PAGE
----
Manitoba

Bowman's inner circle approves $6.5M grant to help build SkyCity tower

Mayor Brian Bowman's inner circle has approved a $6.5-million grant that would help Winnipeg's tallest building rise above Graham Avenue​.

Developer Fortress now OK with 10-year payout, property officials say

Conceptual art shows SkyCity Centre, a 44-storey condo tower proposed for Graham Avenue. (Fortress Real Developments)

Mayor Brian Bowman's inner circle has approved a $6.5-million grant that would help Winnipeg's tallest building rise above Graham Avenue​.

In September, city property officials proposed to offer Richmond Hill, Ont., developer Fortress financial assistance to build SkyCity Centre, a 44-storey, $200-million tower proposed for the surface parking lot north of Winnipeg's police headquarters.

That offer was made after Fortress informed the city it could not meet the construction deadlines of a downtown-housing incentive program that would have made SkyCity eligible for $6.5 million from the city and $8 million from the province.

The old program offered up the money as soon as the building was complete. The new grant offers Fortress $6.5 million over 10 years in the form of an economic incentive grant.

Fortress initially balked at the new grant because of the payout over 10 years, city property officials said. But the company is now OK with the plan because it has secured a new development partner in Edenshaw Developments, said planning, property and development director John Kiernan.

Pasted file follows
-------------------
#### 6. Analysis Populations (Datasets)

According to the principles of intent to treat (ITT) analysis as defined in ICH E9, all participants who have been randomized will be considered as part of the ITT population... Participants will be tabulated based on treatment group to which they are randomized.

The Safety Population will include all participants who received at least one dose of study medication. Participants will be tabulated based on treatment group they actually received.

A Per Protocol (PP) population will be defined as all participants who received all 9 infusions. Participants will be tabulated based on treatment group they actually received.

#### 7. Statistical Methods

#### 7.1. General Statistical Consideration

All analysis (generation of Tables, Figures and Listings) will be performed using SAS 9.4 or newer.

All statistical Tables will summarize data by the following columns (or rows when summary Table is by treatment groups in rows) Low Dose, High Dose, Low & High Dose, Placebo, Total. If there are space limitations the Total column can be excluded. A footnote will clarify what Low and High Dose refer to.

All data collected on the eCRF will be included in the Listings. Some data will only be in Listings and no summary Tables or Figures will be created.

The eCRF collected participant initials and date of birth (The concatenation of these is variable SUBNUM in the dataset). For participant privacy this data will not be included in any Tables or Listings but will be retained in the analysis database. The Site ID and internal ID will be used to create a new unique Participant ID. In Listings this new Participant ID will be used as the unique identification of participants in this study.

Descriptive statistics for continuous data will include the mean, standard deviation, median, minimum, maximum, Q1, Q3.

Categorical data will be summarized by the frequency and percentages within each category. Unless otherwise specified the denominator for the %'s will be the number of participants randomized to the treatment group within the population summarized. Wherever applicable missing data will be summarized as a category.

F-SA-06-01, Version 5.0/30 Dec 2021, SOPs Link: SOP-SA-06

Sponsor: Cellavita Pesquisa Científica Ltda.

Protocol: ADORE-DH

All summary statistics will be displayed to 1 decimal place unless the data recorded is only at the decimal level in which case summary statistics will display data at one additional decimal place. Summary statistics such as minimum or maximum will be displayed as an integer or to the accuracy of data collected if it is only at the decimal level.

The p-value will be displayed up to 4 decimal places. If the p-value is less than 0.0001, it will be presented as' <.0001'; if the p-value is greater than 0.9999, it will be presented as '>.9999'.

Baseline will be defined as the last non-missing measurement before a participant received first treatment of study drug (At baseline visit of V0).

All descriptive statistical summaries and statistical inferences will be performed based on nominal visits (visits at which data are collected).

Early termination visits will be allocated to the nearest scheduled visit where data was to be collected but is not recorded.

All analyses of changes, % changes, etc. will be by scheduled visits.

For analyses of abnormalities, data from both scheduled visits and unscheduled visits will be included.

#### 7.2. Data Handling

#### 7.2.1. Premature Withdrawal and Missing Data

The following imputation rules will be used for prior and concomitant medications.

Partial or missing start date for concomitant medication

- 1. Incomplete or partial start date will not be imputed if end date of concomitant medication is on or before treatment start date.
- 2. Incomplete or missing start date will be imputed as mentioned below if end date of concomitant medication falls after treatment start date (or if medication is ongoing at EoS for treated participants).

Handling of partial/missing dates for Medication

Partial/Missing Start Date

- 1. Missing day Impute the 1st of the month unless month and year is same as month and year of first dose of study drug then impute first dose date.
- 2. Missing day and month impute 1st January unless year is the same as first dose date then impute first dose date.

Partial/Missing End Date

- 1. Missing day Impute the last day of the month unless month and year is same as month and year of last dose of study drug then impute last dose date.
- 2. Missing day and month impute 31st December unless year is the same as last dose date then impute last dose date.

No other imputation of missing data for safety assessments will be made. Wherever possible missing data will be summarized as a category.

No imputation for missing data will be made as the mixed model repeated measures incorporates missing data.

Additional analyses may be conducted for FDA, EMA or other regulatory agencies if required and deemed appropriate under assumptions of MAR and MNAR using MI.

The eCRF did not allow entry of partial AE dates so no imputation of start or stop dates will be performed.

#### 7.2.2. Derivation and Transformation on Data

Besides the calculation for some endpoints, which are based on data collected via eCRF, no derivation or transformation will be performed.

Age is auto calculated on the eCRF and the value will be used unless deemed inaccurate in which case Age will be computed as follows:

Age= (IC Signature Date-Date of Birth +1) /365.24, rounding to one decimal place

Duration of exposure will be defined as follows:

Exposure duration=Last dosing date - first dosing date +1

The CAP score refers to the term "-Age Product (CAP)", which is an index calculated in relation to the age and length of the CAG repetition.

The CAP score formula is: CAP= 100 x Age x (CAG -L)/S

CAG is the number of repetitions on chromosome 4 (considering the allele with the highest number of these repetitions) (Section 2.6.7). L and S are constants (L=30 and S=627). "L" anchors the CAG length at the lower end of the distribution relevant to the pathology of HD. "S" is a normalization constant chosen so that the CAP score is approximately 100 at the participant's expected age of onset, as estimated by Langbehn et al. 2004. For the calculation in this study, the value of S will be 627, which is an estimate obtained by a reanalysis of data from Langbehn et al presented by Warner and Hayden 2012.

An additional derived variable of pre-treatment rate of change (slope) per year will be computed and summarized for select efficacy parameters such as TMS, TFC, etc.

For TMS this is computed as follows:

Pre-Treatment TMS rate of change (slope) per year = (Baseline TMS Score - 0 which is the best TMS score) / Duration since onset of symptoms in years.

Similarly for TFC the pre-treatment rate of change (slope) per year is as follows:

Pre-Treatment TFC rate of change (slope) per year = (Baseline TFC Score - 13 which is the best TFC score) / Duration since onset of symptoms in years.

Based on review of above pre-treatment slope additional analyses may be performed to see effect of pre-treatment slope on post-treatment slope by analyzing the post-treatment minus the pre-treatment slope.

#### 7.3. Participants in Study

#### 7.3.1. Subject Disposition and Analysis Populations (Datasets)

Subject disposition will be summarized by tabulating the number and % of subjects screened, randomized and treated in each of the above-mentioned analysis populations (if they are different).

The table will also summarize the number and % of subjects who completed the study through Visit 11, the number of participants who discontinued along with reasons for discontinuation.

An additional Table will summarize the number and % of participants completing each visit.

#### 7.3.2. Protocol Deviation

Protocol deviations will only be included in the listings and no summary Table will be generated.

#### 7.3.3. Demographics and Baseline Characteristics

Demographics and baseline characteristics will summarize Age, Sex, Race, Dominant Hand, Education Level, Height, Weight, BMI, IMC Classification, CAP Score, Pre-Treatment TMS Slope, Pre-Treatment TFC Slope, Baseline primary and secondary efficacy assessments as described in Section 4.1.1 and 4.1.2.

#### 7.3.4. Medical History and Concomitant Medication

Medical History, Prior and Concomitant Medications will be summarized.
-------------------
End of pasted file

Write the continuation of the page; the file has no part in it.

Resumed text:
"They had some concerns, originally, about nine months ago, about it not being a lump-sum payment," Kiernan said. "In fact, they get more money over a 10-year period by amortizing it out."

Executive policy committee voted 6-1 to approve the grant. It still needs to be approved by council next week.

St. Vital Coun. Brian Mayes voted against the grant because he said he's concerned city planners are mistaken in their contention infill development in downtown Winnipeg comes with fewer costs than developments in other areas of the city.

"Frankly, there's some people in the department who seem to want to demonize the suburbs," Mayes said.

Winnipeg Mayor Brian Bowman said he will meet with Mayes to attempt to understand his concerns.

About the Author

Bartley Kives

Reporter, CBC Manitoba

Reporter Bartley Kives joined CBC Manitoba in 2016. Prior to that, he spent three years at the Winnipeg Sun and 18 at the Winnipeg Free Press, writing about politics, music, food and outdoor recreation. He's the author of the Canadian bestseller A Daytripper's Guide to Manitoba: Exploring Canada's Undiscovered Province and co-author of both Stuck in the Middle: Dissenting Views of Winnipeg and Stuck In The Middle 2: Defining Views of Manitoba. His work has also appeared in publications such as the Guardian and Explore magazine.